I've been asked how I'm getting my body into shape for summer. This is my response video

Jude Cobb

Celeste Barber's hilarious recreations of celebrity 'snaps' highlight how unattainable the perfect body is. Body image laid bare!

OPINION: I've never really thrown my back into dieting. That's not to say I haven't tried "no carbs after 11am" or "if it's white, don't eat it" all in the name of losing weight.

And it's true that in my younger years, I have set up camp, boiled the kettle, logged into Netflix and taken up residence in hating my body, but I'm pretty sure I've never fully committed to only eating a certain way to look a certain way.

I had emergency open heart surgery at 25 and after eight weeks of crazy, full-on drugs I did a no sugar, no dairy, no gluten, no taste cleanse, coupled with a few colonics to try and rid myself of the constipating drugs that had taken residence within me. Nice.

At the time I felt like crap; not only did I quit these food groups but I also nearly quit #hothusband, my job, my dog and my life.

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I knew, however, it was what was needed and after what felt like a three million-week cleanse, I felt better. I don't think I looked much different but I felt different. Healthy.

And herein lies the problem. Feeling healthy and looking good seem to be getting confused with each other.

Body shaming and healthy living aren't The Veronicas. They aren't identical twins with a few cute and quirky differences. Instead, one is the mean football guy who drives around in his parents' Range Rover, getting all the ladies and lots of money for bullying people into liking him and the other is the quiet guy, the guy who hangs out in the drama room devising different ways to make people laugh and working two jobs after school to help out his parents. They are different, and body shaming needs to stop dressing itself up in healthy living's wardrobe.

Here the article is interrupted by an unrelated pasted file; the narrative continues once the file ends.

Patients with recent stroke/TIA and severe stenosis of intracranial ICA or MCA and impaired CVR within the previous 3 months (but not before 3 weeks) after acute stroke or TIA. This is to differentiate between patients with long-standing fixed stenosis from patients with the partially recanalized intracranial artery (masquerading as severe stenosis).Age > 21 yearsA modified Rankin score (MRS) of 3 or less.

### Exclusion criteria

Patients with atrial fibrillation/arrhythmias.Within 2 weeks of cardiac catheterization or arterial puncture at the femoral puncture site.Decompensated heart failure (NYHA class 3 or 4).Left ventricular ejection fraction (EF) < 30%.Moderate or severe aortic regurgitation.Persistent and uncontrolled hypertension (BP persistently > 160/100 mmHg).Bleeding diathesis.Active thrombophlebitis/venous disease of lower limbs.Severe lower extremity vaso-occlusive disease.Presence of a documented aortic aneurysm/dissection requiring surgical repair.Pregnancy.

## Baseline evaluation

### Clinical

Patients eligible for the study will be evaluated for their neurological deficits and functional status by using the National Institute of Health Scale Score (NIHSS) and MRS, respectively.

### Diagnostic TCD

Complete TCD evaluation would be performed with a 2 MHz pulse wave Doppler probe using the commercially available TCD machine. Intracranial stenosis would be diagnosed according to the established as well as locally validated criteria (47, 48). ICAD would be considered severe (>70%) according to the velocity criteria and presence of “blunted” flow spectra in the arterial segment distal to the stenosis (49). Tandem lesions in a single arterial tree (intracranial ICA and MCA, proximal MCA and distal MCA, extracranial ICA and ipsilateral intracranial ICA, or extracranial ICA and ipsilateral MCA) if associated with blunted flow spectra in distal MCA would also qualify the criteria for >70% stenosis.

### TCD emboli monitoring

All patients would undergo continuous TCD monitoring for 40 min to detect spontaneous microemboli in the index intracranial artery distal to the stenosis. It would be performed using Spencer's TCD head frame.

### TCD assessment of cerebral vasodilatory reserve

There is a massive industry of model-turned-bloggers. People, gorgeous people, genetically blessed people, privileged and, at times, unhealthy people, who are all of a sudden "experts". Now, one might be forgiven for thinking that they are experts on how to tackle a catwalk or which angle one should hold their head for the perfect photo but, my faithful optimistic friends, they aren't. Instead, they are giving us advice on our health and how we should, or more to the point, shouldn't look.

Instagram star Celeste Barber (right) tells us why we shouldn't listen to celebrities who give us health advice.
Celeste Barber

Instagram star Celeste Barber (right) tells us why we shouldn't listen to celebrities who give us health advice.

We are told that it's exciting when a supermodel is guest editor of a women's magazine weighing in (pardon the pun) on what we should be eating to get our body beach-ready and giving us five quick tips to get a box gap.

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Now let me put my thang down, flip it and reverse it.

Imagine I finish this column, close my computer, strip off my clothes and make my way straight to New York to open for the Victoria's Secret show. Well, at the very least, I'd be laughed off the catwalk and would no doubt make headlines being called brave (to my face) or gross (behind my back).

It's not brave, it's normal. And normal is the best, chuck out the rest.

I have been asked in a number of interviews how I'm going to get my body into shape for summer. To which I respond, "what shape are you referring to? I'm working on the wobbly pear shape at the moment and am quite happy with my progress." Crickets.

There is so much talk about what we should and shouldn't look like and very little on how we are feeling. So instead of adding to the already noisy conversation with an Instaquote of advice, I'm just going to get on with it, and if you need me I'll be in the drama room writing some jokes that won't change the world but will hopefully make you feel like a laugh.

 - Sydney Morning Herald

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